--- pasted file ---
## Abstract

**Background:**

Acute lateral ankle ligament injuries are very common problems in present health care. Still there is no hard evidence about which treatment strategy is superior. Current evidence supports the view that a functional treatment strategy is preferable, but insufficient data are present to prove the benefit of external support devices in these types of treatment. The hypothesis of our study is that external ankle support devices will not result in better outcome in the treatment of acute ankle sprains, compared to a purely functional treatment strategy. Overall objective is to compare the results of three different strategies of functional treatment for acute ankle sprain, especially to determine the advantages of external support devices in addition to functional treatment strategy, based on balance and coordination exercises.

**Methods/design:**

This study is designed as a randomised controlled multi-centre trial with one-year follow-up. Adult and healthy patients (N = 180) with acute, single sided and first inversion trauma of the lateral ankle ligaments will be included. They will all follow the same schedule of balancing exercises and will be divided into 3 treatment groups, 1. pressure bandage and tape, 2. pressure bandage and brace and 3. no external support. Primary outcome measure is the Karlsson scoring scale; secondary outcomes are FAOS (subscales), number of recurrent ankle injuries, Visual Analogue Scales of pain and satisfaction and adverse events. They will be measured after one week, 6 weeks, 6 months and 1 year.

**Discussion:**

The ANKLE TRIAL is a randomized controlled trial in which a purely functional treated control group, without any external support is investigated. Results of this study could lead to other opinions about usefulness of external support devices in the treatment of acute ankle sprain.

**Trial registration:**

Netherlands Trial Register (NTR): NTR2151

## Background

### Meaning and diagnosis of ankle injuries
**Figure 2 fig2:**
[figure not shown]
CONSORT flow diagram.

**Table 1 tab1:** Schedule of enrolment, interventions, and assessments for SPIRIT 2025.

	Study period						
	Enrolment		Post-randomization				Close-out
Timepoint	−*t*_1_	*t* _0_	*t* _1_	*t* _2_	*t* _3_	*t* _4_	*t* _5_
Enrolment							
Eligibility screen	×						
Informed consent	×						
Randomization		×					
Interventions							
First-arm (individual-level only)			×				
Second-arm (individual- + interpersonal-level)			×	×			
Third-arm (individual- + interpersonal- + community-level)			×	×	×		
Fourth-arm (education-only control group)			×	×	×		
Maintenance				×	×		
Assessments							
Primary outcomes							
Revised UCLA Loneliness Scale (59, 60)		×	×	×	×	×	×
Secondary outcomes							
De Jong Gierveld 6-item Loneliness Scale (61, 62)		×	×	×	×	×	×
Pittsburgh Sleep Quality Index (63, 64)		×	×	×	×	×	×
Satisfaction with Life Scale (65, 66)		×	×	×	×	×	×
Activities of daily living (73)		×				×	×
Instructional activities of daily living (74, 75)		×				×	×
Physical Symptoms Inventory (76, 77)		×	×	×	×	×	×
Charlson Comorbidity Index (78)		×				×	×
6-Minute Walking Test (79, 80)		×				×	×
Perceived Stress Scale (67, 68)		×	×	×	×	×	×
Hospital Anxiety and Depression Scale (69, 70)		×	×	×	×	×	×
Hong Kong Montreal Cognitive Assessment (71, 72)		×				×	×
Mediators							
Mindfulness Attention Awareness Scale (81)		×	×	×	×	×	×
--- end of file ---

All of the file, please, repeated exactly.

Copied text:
## Abstract

**Background:**

Acute lateral ankle ligament injuries are very common problems in present health care. Still there is no hard evidence about which treatment strategy is superior. Current evidence supports the view that a functional treatment strategy is preferable, but insufficient data are present to prove the benefit of external support devices in these types of treatment. The hypothesis of our study is that external ankle support devices will not result in better outcome in the treatment of acute ankle sprains, compared to a purely functional treatment strategy. Overall objective is to compare the results of three different strategies of functional treatment for acute ankle sprain, especially to determine the advantages of external support devices in addition to functional treatment strategy, based on balance and coordination exercises.

**Methods/design:**

This study is designed as a randomised controlled multi-centre trial with one-year follow-up. Adult and healthy patients (N = 180) with acute, single sided and first inversion trauma of the lateral ankle ligaments will be included. They will all follow the same schedule of balancing exercises and will be divided into 3 treatment groups, 1. pressure bandage and tape, 2. pressure bandage and brace and 3. no external support. Primary outcome measure is the Karlsson scoring scale; secondary outcomes are FAOS (subscales), number of recurrent ankle injuries, Visual Analogue Scales of pain and satisfaction and adverse events. They will be measured after one week, 6 weeks, 6 months and 1 year.

**Discussion:**

The ANKLE TRIAL is a randomized controlled trial in which a purely functional treated control group, without any external support is investigated. Results of this study could lead to other opinions about usefulness of external support devices in the treatment of acute ankle sprain.

**Trial registration:**

Netherlands Trial Register (NTR): NTR2151

## Background

### Meaning and diagnosis of ankle injuries
**Figure 2 fig2:**
[figure not shown]
CONSORT flow diagram.

**Table 1 tab1:** Schedule of enrolment, interventions, and assessments for SPIRIT 2025.

	Study period						
	Enrolment		Post-randomization				Close-out
Timepoint	−*t*_1_	*t* _0_	*t* _1_	*t* _2_	*t* _3_	*t* _4_	*t* _5_
Enrolment							
Eligibility screen	×						
Informed consent	×						
Randomization		×					
Interventions							
First-arm (individual-level only)			×				
Second-arm (individual- + interpersonal-level)			×	×			
Third-arm (individual- + interpersonal- + community-level)			×	×	×		
Fourth-arm (education-only control group)			×	×	×		
Maintenance				×	×		
Assessments							
Primary outcomes							
Revised UCLA Loneliness Scale (59, 60)		×	×	×	×	×	×
Secondary outcomes							
De Jong Gierveld 6-item Loneliness Scale (61, 62)		×	×	×	×	×	×
Pittsburgh Sleep Quality Index (63, 64)		×	×	×	×	×	×
Satisfaction with Life Scale (65, 66)		×	×	×	×	×	×
Activities of daily living (73)		×				×	×
Instructional activities of daily living (74, 75)		×				×	×
Physical Symptoms Inventory (76, 77)		×	×	×	×	×	×
Charlson Comorbidity Index (78)		×				×	×
6-Minute Walking Test (79, 80)		×				×	×
Perceived Stress Scale (67, 68)		×	×	×	×	×	×
Hospital Anxiety and Depression Scale (69, 70)		×	×	×	×	×	×
Hong Kong Montreal Cognitive Assessment (71, 72)		×				×	×
Mediators							
Mindfulness Attention Awareness Scale (81)		×	×	×	×	×	×